7. Be Realistic With Your Timescales
If your timescales have no slack then it’s unlikely the project will remain on schedule. Anything from a key staff member leaving the company to heavy snowfall or an internal IT failure can cause delays, so when planning your timeline with the vendor be realistic with the amount of time dedicated to the project. Bear in mind annual leave and the critical path elements of the project.
8. Engage the Staff Involved/Effected
Any good manager is aware that the understanding of staff can be the difference between an extremely challenging and relatively easy change in processes. Explain to employees the reasons behind deploying a new EHS solution, and they’ll be more willing to accept and engage. This could be done through a newsletter, a personal email to all staff or an announcement on the company intranet.
9. Stage a Rollout
Your software vendor will probably suggest this, and I’m suggesting it too. Choose a specific department that is going to trial the software – you could even go one step further and choose certain modules or aspects of the software to be tested by certain departments. This exercise will throw up issues that might not be down to software, or the supporting infrastructure, or simply have not been considered as an issue. A pilot phase will make for a much better user experience after global implementation. Problems are easier fixed before you go global, and if you review the modules as they are installed, issues can be put right along the way.
10. Run Workshops/Webinars for Staff to Learn How to Use the System
No matter what new program you install, staff are going to require training. Be it a little or a lot, I’d suggest recording the software in use and then issuing to all employees as a webinar, or training one senior person from each department to then pass on the knowledge to their staff. The webinar option will be beneficial in the future for new recruits to learn how to use the system. Your vendor will likely have training materials; however, you may wish to work with the vendor to provide a tailored training package that meets the needs of your organization. Localization and differing levels of IT competency should be considered at an early stage of the project.
11. Follow up on User Adoption
Clearly there is a lot to be said for user friendly intuitive software. However, an occasional user is unlikely to remember the training session they received 6 months ago. Providing easily accessible materials such as video and/or follow up training sessions will ensure greater user satisfaction and adoption.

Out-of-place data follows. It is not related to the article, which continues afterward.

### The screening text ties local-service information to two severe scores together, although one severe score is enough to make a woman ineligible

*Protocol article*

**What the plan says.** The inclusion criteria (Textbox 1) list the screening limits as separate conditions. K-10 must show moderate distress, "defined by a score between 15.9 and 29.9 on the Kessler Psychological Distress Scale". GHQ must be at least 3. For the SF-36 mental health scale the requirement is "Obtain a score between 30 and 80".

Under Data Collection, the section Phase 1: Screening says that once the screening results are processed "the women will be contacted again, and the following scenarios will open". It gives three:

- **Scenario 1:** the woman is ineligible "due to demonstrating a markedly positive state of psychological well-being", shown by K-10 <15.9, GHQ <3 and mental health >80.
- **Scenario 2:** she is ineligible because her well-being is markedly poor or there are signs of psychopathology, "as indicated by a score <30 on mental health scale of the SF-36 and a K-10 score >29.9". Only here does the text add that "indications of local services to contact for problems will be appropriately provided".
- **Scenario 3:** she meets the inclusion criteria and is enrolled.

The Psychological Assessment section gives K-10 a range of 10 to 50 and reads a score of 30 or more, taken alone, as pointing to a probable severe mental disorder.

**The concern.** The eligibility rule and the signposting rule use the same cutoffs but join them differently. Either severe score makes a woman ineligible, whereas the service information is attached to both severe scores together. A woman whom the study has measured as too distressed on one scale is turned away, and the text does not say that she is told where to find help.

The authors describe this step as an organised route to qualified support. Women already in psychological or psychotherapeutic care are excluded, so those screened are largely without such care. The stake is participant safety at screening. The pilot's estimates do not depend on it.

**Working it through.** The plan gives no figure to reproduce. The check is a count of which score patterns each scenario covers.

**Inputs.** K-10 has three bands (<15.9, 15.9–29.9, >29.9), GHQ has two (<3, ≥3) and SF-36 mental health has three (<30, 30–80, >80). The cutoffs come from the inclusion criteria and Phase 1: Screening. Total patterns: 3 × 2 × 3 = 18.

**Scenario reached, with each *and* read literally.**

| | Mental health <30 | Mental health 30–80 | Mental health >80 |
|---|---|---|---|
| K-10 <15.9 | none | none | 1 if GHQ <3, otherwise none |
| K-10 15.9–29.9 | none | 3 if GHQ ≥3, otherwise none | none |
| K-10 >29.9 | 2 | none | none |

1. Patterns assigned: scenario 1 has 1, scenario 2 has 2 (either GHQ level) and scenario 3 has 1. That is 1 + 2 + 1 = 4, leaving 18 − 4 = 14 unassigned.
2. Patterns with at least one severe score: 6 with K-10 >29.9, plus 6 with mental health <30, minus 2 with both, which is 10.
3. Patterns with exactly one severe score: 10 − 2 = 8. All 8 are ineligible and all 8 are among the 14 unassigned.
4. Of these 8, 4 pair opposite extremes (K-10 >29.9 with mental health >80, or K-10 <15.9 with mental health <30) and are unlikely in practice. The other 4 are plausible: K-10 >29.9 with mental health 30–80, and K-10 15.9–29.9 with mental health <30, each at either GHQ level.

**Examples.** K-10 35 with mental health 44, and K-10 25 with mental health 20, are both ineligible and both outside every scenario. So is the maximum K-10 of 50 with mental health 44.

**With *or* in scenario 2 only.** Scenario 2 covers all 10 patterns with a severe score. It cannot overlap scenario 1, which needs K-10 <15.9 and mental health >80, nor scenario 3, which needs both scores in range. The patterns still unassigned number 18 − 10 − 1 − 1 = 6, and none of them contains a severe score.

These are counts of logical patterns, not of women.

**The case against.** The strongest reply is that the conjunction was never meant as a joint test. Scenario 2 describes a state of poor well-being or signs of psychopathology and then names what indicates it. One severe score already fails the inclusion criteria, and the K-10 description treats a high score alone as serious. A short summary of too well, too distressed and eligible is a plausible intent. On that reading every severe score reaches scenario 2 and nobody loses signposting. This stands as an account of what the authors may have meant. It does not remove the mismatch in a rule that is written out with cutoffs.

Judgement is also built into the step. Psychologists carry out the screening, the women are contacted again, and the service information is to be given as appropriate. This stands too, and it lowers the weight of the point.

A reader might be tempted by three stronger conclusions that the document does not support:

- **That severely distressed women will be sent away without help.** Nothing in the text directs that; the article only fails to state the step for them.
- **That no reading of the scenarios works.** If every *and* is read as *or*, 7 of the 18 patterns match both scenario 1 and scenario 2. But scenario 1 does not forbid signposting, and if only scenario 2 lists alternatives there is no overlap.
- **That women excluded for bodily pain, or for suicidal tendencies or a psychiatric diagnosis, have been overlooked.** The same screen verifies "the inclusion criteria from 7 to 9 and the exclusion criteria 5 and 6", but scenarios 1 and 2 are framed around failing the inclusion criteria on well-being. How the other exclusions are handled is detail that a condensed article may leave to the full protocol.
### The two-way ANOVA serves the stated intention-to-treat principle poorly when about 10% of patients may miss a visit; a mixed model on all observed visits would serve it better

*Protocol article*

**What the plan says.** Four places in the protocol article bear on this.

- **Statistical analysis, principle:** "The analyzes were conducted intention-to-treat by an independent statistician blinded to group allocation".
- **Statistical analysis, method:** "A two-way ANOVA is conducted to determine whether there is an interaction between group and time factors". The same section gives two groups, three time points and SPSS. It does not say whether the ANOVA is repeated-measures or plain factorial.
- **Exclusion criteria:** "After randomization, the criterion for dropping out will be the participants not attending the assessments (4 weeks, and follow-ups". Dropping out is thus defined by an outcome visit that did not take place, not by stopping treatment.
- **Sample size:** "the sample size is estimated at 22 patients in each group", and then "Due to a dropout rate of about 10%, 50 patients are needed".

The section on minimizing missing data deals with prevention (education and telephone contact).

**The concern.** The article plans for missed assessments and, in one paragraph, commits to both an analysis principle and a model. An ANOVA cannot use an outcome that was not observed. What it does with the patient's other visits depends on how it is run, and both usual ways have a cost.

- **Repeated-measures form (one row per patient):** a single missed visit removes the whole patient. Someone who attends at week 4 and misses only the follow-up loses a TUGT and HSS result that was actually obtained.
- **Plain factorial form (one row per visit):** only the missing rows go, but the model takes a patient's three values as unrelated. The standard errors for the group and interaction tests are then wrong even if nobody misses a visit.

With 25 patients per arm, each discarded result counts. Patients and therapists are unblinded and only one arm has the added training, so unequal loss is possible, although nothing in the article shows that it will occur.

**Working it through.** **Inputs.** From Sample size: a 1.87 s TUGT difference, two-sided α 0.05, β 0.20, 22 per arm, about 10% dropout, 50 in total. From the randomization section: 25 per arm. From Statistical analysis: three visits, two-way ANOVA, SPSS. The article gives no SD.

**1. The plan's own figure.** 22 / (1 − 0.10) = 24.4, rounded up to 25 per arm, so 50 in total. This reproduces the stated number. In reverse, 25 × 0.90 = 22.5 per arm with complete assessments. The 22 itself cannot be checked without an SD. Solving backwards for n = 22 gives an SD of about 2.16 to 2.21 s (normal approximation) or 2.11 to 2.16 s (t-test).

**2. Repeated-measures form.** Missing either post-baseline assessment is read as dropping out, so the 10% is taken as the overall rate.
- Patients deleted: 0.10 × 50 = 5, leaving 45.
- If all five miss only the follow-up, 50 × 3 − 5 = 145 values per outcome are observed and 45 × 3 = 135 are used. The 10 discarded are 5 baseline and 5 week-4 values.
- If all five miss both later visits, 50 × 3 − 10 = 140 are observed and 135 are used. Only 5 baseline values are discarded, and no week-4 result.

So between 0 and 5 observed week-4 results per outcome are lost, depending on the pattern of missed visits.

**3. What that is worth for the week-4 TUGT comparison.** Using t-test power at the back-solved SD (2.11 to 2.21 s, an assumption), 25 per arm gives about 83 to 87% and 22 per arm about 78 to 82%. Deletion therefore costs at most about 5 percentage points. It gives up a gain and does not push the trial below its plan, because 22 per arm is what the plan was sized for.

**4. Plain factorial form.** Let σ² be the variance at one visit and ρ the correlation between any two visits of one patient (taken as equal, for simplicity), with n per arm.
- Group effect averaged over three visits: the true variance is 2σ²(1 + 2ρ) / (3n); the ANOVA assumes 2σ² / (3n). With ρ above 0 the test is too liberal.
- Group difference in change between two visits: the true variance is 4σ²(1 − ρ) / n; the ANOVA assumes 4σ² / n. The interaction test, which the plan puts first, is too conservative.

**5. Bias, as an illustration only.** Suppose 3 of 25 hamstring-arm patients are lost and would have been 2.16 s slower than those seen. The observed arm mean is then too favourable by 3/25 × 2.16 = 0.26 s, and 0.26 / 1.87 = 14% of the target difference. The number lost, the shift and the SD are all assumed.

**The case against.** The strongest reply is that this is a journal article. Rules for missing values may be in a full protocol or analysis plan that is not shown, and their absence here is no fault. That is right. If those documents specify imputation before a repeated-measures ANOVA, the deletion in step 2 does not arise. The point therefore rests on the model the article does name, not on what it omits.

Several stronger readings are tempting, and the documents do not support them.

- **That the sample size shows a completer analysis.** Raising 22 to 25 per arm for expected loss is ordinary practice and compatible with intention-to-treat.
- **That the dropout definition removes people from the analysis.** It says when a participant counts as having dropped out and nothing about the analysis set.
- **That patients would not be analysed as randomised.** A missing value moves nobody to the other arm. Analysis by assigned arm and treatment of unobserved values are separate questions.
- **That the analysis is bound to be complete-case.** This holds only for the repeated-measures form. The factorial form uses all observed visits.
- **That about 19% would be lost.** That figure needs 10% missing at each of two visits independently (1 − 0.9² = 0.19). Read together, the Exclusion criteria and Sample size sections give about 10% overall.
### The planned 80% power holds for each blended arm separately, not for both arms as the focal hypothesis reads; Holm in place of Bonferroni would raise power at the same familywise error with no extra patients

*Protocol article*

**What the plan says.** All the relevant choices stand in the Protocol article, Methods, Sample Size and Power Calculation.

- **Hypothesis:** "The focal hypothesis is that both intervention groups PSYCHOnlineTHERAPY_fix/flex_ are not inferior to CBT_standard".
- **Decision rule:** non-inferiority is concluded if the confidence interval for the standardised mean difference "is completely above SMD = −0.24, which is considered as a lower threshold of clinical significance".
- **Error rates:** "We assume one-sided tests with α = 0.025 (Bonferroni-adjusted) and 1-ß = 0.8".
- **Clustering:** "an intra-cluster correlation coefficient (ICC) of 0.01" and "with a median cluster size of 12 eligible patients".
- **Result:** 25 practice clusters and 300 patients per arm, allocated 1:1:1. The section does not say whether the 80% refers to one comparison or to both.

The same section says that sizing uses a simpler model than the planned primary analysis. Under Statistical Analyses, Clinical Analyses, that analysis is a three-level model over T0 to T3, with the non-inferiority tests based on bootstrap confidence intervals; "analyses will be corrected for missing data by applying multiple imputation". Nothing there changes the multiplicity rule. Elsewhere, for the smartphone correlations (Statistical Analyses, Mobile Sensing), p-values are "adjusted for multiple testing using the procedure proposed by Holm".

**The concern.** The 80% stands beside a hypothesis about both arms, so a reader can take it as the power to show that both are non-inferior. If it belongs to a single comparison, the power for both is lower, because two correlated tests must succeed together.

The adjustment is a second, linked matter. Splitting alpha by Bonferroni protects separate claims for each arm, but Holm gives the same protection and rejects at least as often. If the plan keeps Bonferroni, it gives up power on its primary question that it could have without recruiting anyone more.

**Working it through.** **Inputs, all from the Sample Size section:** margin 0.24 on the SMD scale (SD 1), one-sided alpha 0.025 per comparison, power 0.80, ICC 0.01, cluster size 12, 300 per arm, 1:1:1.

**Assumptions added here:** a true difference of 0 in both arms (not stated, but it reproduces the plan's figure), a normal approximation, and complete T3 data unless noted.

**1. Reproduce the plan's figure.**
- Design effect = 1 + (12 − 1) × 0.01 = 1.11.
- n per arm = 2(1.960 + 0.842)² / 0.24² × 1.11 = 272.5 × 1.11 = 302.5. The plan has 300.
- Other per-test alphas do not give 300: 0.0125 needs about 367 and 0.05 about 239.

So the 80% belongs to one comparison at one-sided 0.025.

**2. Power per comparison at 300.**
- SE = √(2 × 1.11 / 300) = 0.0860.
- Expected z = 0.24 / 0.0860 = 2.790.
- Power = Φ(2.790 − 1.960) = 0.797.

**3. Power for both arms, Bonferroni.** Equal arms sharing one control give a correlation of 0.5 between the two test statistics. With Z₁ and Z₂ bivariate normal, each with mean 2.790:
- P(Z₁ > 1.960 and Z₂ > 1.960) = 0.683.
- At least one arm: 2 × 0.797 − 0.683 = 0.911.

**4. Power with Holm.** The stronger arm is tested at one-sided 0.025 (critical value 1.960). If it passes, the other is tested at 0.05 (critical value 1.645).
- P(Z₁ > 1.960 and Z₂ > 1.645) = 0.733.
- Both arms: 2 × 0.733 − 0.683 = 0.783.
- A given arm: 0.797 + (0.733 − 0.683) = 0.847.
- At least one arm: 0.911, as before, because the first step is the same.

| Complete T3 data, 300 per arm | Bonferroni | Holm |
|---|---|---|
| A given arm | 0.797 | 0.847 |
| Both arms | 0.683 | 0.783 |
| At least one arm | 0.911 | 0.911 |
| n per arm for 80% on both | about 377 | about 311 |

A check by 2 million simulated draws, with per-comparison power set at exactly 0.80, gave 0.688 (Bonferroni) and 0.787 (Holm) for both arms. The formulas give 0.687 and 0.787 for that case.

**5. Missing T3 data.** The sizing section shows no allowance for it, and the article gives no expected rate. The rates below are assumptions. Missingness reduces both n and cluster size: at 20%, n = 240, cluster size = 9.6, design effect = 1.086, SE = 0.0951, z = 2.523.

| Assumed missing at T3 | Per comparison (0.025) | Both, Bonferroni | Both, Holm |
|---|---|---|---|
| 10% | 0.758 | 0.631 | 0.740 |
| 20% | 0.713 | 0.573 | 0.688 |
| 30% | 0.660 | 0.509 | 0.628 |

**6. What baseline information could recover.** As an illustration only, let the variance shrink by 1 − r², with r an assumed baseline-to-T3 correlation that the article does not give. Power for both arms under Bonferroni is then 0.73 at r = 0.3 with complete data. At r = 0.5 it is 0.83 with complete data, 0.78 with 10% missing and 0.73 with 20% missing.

12. Choose Your Vendor Wisely and Maintain a Good Relationship With Your Vendor
This is self-evident, but not only will your team be involved with the vendor during the implementation, the vendor will support and possibly enhance your solution for years to come. You will need an ongoing relationship with them, but it’s even better if you make that a good one.
13. Feedback to the Vendor
The vendor should always be keen to get your feedback on how you feel implementation went and how the software is performing. This will help them fine-tune their approach in the future and improve to overall product. We’ve helped our vendor write a case study on the project with Shawcor, which is available here and is the kind of thing software providers may be appreciative of your help with.
Hopefully now you are more aware of what global implementation of EHS software entails. Don't let the scale and effort put you off – it's all worth it in the end with every life saved and accident avoided. Before kicking off your project, do research into other EHS Directors' experiences, and take as many suggestions as you can. Advice like what you've read from Dan Lefebvre and Andy Gray is important in making the process smoother and more likely to succeed, but your vendor should always be accommodating of your worries or reservations. If you have a question, just ask!
Written by Murray Ferguson